New figures from the Office of National Statistics (ONS) show that the UK's unemployment rate is down and the general labour market is stable.
The number of people in employment is up slightly and the growth in average earnings (excluding bonuses) is unchanged.
The ONS also states that new figures indicate that the number of job vacancies are up 73,400 on the same time last year and that the employment trend has been upwards, but now appears to be flat.
This quarter, both the number of people unemployed, and those claiming Jobseekers' Allowance are down. Unemployment now stands at 4.7 per cent, slightly down from 4.8 per cent last quarter. 1.41 million people are unemployed, the lowest since records began in 1984, and the claimant count is the lowest since July 1975.
However, the inactivity rate for people of working age (those who are not looking for work) is up to 21.5 per cent and the ONS assesses that "the trend appears to be increasing".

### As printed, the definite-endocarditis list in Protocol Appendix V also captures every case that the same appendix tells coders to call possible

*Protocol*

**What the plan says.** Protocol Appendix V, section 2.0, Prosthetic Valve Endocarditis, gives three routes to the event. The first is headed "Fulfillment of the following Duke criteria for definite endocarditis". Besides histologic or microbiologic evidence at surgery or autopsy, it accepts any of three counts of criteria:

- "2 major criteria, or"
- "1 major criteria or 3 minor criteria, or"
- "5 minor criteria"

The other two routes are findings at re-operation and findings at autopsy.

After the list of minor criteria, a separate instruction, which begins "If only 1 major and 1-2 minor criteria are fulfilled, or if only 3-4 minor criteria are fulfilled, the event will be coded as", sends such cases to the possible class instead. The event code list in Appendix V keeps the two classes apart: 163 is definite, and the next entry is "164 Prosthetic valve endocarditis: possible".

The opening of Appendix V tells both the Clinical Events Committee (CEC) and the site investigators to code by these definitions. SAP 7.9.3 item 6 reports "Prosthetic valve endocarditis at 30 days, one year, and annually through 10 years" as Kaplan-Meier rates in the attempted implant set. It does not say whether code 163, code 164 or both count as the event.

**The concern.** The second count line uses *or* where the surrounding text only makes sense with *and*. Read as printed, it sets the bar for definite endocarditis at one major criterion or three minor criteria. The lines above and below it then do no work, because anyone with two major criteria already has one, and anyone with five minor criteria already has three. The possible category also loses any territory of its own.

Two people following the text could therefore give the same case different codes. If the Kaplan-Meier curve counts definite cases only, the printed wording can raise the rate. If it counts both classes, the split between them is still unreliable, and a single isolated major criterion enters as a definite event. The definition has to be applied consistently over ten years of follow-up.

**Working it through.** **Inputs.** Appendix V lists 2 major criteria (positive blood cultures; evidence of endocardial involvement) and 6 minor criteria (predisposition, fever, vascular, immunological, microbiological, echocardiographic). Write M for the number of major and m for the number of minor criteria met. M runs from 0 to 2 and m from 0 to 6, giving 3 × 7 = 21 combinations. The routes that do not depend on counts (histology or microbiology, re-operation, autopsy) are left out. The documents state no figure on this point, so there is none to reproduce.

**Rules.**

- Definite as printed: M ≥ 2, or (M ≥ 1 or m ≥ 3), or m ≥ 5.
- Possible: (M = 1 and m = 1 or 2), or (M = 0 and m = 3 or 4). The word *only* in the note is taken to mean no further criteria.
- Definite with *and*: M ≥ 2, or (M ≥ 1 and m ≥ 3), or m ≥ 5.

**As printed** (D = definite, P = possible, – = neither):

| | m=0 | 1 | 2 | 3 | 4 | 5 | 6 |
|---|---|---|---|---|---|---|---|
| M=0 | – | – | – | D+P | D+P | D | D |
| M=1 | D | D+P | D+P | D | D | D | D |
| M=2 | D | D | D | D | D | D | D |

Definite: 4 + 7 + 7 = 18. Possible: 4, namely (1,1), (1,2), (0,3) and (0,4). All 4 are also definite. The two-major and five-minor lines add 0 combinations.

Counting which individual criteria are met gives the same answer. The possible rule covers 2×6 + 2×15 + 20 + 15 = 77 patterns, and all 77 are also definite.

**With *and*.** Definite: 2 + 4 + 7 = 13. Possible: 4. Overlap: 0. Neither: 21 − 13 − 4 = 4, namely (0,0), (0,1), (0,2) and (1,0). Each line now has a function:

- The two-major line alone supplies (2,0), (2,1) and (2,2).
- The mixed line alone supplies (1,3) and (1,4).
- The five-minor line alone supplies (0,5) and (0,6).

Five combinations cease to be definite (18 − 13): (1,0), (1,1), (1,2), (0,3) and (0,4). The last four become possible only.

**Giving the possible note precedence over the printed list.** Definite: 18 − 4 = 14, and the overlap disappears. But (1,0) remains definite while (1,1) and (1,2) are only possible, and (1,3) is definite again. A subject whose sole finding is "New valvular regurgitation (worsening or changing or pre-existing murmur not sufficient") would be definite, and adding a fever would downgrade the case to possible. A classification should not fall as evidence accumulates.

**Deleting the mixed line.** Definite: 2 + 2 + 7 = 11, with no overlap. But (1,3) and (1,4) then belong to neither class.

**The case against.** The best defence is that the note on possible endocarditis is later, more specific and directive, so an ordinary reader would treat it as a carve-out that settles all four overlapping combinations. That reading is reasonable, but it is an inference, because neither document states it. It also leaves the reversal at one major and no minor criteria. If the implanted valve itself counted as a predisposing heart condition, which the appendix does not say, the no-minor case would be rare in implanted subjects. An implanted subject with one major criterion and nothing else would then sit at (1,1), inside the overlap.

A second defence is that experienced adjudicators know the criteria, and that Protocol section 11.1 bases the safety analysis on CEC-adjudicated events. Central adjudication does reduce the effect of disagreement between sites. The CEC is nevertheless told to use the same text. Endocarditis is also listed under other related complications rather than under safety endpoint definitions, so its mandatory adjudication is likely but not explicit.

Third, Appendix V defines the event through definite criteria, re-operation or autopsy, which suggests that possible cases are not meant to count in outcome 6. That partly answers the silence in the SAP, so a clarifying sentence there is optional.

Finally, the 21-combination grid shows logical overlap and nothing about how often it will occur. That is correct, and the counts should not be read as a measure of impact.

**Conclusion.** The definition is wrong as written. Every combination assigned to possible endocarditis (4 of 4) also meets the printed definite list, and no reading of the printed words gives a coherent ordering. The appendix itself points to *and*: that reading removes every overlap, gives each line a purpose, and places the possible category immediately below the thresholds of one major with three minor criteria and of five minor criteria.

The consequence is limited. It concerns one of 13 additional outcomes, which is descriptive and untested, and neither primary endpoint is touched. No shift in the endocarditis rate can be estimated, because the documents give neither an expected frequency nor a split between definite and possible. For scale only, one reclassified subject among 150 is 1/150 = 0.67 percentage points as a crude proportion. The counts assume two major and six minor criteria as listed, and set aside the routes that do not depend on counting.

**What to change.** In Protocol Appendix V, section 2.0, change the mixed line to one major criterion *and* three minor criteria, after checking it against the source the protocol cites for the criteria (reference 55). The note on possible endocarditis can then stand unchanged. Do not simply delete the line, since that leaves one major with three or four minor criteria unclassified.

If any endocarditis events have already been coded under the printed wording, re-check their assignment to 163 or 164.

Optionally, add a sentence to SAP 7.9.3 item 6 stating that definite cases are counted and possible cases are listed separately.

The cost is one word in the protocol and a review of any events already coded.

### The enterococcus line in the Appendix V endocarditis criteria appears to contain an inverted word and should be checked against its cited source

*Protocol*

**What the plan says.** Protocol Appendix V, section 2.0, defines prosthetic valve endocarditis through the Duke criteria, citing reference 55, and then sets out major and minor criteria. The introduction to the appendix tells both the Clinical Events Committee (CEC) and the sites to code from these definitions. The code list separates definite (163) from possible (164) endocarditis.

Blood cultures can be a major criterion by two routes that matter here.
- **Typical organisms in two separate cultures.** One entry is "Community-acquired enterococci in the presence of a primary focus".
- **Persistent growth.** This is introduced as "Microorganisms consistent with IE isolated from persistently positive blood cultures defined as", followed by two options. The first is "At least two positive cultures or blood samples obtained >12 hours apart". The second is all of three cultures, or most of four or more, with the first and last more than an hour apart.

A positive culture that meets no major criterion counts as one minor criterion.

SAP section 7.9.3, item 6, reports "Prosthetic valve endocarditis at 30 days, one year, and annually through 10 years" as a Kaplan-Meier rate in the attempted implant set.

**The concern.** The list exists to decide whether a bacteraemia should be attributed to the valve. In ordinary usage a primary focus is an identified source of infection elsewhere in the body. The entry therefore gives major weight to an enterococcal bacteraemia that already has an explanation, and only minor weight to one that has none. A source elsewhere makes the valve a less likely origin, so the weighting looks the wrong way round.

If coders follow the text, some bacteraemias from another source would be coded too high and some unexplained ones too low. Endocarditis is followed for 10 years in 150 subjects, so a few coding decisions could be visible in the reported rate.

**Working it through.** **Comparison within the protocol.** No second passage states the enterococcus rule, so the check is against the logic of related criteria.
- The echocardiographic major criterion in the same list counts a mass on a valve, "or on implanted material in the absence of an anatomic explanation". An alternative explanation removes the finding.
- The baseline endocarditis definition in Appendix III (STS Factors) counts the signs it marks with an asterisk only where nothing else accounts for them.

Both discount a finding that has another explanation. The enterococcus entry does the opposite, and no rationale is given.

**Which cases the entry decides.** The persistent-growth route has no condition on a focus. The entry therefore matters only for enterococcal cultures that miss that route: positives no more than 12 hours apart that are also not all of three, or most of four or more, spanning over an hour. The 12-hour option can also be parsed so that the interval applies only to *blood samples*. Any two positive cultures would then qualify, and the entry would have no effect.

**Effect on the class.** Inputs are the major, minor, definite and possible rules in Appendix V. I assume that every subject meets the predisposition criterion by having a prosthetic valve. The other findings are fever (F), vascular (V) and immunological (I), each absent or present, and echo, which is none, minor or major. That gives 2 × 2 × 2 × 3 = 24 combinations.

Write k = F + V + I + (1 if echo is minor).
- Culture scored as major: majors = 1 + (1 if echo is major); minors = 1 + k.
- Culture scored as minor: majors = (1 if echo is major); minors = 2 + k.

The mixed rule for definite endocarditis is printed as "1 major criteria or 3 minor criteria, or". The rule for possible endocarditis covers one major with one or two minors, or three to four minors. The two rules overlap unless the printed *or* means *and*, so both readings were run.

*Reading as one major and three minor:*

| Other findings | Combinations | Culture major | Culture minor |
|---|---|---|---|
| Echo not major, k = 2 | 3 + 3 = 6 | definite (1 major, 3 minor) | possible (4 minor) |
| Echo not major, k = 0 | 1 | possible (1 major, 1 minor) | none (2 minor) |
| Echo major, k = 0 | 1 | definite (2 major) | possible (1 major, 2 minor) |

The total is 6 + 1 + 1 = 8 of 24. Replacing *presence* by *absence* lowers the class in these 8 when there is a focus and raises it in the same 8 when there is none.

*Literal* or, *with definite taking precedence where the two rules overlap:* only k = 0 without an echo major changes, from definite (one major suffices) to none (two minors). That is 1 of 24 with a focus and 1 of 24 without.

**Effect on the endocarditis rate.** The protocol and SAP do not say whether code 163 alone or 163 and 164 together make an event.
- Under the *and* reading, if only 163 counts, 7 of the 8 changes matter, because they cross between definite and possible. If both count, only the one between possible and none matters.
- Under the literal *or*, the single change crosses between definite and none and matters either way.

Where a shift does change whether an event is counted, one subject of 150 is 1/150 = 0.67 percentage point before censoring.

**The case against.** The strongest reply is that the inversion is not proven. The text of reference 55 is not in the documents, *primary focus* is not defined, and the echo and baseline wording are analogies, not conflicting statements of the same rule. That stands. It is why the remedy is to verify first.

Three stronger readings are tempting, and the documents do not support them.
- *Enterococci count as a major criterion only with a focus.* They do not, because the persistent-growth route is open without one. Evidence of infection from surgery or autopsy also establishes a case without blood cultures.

Interestingly, bearing in mind the increasing political focus on the UK's long hours culture, the total number of hours worked per week has fallen to an average of 31.8 hours. This the ONS puts down to a decline in the number of people normally working over 45 hours a week.
The figures were enthusiastically welcomed by the Minister for Work, Jane Kennedy, who said the figures showed that the Government's welfare to work policies are working.
Speaking this morning, she said: "These figures demonstrate the continuing success of the Government's economic and labour market policies. With employment growing, more people are moving from welfare to work and unemployment has fallen to its lowest level for almost thirty years."
"The success of Jobcentre Plus and the New Deal has contributed to a significant fall in unemployment and is increasingly making a difference for our hardest to help customers. Evidence shows that the New Deal for Lone Parents significantly improves the employment chances of participants, while the ground-breaking Pathways to Work strategy is showing extremely positive early results."